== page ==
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Paper   IPM / Astronomy / 16775
School of Astronomy
  Title:   MIGHTEE: Total intensity radio continuum imaging and the COSMOS / XMM-LSS Early Science fields
1.  I. Heywood
2.  M. J. Jarvis
3.  C. L. Hale
4.  I. H. Whittam
5.  H. L. Bester
6.  B. Hugo
7.  J. S. Kenyon
8.  M. Prescott
9.  O. M. Smirnov
10.  C. Tasse
11.  J. M. Afonso
12.  P. N. Best
13.  J. D. Collier
14.  R. P. Deane
15.  B. S. Frank
16.  M. J. Hardcastle
17.  K. Knowles
18.  N. Maddox
19.  E. J. Murphy
20.  I. Prandoni
21.  S. M. Randriamampandry
22.  M. G. Santos
23.  S. Sekhar
24.  F. Tabatabaei
25.  A. R. Taylor
26.  K. Thorat
  Status:   Published
  Journal: MNRAS
  Year:  2021
  Supported by:            ipm IPM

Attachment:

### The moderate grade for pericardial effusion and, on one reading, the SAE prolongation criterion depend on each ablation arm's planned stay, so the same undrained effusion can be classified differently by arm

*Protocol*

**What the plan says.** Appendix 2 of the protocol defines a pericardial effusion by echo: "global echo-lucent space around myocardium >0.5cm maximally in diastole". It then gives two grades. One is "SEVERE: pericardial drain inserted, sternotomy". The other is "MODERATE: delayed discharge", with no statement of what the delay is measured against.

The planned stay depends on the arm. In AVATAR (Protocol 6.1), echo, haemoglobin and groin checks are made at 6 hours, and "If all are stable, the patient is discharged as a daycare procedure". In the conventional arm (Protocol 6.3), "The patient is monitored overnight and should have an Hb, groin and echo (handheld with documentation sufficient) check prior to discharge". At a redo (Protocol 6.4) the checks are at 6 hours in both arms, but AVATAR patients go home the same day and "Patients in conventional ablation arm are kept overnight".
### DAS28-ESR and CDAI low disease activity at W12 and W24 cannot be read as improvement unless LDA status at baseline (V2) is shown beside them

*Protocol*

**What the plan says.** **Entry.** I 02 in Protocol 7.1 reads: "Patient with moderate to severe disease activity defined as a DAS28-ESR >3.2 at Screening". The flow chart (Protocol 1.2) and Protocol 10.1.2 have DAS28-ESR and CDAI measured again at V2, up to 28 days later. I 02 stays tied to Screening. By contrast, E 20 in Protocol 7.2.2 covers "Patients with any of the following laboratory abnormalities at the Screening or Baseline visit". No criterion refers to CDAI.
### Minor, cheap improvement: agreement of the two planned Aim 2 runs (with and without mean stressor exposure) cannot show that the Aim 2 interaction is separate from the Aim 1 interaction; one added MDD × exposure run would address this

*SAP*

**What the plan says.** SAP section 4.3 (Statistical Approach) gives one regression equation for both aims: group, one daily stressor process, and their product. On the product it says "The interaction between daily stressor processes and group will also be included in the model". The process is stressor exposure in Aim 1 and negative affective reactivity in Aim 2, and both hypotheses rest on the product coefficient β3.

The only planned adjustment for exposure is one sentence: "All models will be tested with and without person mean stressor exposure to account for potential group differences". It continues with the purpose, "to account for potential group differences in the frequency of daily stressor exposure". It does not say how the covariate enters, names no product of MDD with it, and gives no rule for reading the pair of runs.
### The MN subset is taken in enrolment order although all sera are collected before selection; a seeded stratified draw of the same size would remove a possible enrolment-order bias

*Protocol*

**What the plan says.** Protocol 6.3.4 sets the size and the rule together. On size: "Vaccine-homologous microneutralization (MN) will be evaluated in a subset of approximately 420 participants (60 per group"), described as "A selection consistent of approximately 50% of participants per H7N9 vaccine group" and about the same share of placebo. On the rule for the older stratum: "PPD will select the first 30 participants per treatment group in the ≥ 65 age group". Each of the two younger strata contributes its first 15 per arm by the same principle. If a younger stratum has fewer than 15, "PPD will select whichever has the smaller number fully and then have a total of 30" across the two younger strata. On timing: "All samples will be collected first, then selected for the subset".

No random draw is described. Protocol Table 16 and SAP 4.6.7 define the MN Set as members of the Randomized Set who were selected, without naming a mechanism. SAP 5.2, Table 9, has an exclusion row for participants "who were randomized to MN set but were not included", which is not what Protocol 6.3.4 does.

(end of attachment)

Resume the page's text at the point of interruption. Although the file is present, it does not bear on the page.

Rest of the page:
MIGHTEE is a galaxy evolution survey using simultaneous radio continuum, spectro-polarimetry, and spectral line observations from the South African MeerKAT telescope. When complete, the survey will image ∼20 deg2 over the COSMOS, E-CDFS, ELAIS-S1, and XMM-LSS extragalactic deep fields with a central frequency of 1284 MHz. These were selected based on the extensive multiwavelength datasets from numerous existing and forthcoming observational campaigns. Here we describe and validate the data processing strategy for the total intensity continuum aspect of MIGHTEE, using a single deep pointing in COSMOS (1.6 deg2) and a three-pointing mosaic in XMM-LSS (3.5 deg2). The processing includes the correction of direction-dependent effects, and results in thermal noise levels below 2 μJy beam−1 in both fields, limited in the central regions by classical confusion at ∼8″ angular resolution, and meeting the survey specifications. We also produce images at ∼5″ resolution that are ∼3 times shallower. The resulting image products form the basis of the Early Science continuum data release for MIGHTEE. From these images we extract catalogues containing 9,896 and 20,274 radio components in COSMOS and XMM-LSS respectively. We also process a close-packed mosaic of 14 additional pointings in COSMOS and use these in conjunction with the Early Science pointing to investigate methods for primary beam correction of broadband radio images, an analysis that is of relevance to all full-band MeerKAT continuum observations, and wide field interferometric imaging in general. A public release of the MIGHTEE Early Science continuum data products accompanies this article

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